Editor’s note: Original version suggested the case was litigated for 16 years. That’s not right. The call was made over 16 years ago but the case was filed in 2011 for some reason so… yeah. Only about 10 years of litigation.
Real quick, the Third Circuit Court of Appeals held today that a violation of the TCPA does not automatically confer standing. This is the first time the Court has reached the issue directly–although it did so in the context of an unpublished decision. Decision here: Lesye
Instead, to establish standing to assert a TCPA claim a Plaintiff must allege “harm stemming from nuisance, invasions of privacy, and other such injuries.” The Plaintiff had not alleged any such injuries so the dismissal below was affirmed for lack of concrete harm.
That’s all well and good, but the real story here is how abusive TCPA litigation can be.
Stay with me.
The call that started this entire thing–for verily the case arises out of a single pre-recorded call– was made in March, 2005–more than 16 years ago. And the case was eventually dismissed because the Court lacked the standing to consider the dispute to begin with.
So it took over a decade of litigation for the Court to decide the case could not even be considered because the guy hadn’t alleged he had suffered a harm to begin with.
Crazy right? It gets better.
Even more interestingly, the call at issue was not even made to the plaintiff. It was made to the Plaintiff’s roommate. But Plaintiff answered the phone and sued for it.
You might recall that another Court recently dismissed a case brought by a guy suing for a call made to his mother.
But check this out.
The gentleman who just lost the appeal–Leyse–was actually working for the guy who sued for the call to his mother’s cell phone–Bank-at the time he answered the call intended for his roommate.
No, I am dead serious. It says so right in the decision:
At the time of the call, Leyse worked as an investigator for Attorney Todd C. Bank, helping him prepare TCPA lawsuits. In this role, Leyse made investigative calls to companies to determine the number and frequency of the calls they made. During these calls, Leyse used a false name, withheld the true purpose of the calls, and secretly recorded them. He then provided the recordings to Bank to use in TCPA suits such as this one… During these calls, Leyse used a false name and employer and asked [Defendant] about the services it provided, the numbers it called, the dialing system it used, the number of recorded messages it left per day, and whether the representatives knew that the call violated the TCPA. When twice asked by [Defendant] representatives if he wanted to be added to their Do-Not-Call list, Leyse declined.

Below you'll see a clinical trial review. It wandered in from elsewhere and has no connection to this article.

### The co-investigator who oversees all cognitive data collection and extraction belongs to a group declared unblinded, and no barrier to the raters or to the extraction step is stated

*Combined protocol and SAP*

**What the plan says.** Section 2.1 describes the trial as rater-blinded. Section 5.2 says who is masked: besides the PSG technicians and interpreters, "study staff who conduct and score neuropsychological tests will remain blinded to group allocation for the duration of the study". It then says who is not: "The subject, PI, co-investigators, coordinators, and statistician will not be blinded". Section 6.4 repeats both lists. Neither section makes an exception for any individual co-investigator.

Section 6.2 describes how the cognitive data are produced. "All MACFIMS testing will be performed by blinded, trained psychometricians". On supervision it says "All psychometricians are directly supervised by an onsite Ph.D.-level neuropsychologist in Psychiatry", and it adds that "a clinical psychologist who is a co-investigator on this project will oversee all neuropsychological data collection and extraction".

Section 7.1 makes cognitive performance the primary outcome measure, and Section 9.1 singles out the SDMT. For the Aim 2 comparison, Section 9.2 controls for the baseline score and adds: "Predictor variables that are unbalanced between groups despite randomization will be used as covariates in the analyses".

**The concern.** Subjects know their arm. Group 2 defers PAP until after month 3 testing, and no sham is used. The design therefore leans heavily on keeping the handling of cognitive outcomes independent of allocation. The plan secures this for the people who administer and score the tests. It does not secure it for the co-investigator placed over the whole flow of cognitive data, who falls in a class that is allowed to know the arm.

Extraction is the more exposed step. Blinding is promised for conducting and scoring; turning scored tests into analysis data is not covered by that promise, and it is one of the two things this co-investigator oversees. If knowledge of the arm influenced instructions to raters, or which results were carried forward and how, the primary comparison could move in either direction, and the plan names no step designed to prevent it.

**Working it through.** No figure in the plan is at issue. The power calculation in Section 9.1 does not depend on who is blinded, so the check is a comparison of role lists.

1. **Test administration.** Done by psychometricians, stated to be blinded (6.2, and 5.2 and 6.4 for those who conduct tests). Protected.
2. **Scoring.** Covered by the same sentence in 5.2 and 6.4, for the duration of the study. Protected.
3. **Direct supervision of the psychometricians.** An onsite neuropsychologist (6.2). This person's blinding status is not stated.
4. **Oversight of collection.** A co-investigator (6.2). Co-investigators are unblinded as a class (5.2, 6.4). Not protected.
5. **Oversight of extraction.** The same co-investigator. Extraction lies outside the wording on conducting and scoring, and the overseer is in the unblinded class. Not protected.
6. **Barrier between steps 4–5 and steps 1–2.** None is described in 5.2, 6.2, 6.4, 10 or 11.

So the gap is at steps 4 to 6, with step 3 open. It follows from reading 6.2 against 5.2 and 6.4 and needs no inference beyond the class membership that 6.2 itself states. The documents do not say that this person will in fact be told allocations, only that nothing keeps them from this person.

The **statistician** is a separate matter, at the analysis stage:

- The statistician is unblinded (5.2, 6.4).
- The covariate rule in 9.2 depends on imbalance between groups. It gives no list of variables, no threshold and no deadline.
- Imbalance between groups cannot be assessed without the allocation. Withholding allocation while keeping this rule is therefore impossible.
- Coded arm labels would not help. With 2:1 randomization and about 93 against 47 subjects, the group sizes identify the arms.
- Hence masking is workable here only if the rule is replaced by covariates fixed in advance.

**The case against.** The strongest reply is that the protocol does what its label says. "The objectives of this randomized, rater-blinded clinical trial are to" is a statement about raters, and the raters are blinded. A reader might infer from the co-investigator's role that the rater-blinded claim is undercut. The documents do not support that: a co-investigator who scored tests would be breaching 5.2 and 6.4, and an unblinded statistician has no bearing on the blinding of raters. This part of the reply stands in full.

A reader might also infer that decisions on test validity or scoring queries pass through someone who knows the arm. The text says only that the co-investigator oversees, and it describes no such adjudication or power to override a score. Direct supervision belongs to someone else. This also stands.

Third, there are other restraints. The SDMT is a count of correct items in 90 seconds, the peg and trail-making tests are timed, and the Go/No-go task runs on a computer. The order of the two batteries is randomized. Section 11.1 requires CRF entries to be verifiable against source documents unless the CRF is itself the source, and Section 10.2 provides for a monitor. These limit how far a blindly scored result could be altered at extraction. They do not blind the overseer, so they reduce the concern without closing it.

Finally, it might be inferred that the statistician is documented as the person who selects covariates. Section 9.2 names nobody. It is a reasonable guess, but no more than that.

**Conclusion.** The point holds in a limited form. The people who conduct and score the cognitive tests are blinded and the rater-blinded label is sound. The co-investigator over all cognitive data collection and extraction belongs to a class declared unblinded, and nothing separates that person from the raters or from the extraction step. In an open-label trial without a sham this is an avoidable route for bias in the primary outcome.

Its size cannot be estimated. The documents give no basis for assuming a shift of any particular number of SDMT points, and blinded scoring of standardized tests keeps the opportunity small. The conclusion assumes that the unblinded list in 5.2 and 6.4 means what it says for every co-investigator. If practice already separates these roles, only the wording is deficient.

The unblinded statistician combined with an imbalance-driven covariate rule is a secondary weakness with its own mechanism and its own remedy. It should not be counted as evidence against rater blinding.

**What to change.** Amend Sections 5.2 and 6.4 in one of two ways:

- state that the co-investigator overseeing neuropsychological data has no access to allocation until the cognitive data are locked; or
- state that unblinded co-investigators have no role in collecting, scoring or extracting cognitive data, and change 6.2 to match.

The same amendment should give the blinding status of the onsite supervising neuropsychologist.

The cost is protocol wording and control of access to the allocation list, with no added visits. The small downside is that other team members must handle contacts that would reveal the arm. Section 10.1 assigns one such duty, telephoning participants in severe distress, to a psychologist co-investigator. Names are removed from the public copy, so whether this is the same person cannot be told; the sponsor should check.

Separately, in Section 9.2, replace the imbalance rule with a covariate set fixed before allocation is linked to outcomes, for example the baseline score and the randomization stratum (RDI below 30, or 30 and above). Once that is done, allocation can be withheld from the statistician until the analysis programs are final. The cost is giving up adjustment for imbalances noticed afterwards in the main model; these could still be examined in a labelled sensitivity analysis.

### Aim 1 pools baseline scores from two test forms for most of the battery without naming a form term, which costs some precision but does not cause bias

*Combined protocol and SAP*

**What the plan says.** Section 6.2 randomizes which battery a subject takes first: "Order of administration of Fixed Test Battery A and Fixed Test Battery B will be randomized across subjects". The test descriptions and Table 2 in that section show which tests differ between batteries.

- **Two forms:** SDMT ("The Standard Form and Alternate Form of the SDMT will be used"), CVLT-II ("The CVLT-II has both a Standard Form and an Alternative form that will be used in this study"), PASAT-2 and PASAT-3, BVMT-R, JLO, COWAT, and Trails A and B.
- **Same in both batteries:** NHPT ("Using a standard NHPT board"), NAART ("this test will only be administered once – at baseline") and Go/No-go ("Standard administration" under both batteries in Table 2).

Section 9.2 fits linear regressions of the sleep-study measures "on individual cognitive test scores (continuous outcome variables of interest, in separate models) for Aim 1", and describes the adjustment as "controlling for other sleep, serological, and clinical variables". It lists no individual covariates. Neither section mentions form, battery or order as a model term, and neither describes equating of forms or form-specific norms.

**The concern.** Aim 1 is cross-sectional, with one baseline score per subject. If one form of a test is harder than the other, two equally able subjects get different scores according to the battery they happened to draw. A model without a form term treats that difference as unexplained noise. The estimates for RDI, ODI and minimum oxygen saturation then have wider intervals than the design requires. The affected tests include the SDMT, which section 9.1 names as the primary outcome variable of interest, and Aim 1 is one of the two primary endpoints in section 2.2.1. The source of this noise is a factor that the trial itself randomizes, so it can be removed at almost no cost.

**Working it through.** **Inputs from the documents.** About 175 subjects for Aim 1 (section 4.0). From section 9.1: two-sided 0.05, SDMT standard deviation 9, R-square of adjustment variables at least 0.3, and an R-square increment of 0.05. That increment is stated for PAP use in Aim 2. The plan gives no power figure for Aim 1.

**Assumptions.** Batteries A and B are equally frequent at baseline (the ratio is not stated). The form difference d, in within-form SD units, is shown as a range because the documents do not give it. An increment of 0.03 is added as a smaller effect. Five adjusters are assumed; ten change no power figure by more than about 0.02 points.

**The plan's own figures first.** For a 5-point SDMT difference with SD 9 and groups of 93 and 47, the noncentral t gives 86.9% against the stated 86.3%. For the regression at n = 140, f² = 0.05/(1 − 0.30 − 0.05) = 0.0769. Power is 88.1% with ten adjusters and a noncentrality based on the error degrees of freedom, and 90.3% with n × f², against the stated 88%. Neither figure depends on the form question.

Are you following this?
The dude literally made calls to companies to scope out their dialing practices–lying all the while–to make secret recordings to help set up TCPA lawsuits brought by another guy who would later sue companies for calls made to his mother.
And its this dude that brought a lawsuit under the TCPA when he answered a call intended for his roommate–even though he did not allege the call caused him any actual harm whatsoever.
No wonder the federal courts kicked him out… I mean, many many years later in oh-so-eventual fashion.
So to recap– nearly a decade of litigation. Over one phone call. To a roommate. That was not alleged to have caused any harm.
You just can’t make this stuff up.
But luckily after the conclusion of this 16 year saga the Plaintiff can probably just re-file the same claim in state court. 🙂
That’s TCPAWorld for you folks. Stay safe (and sane.)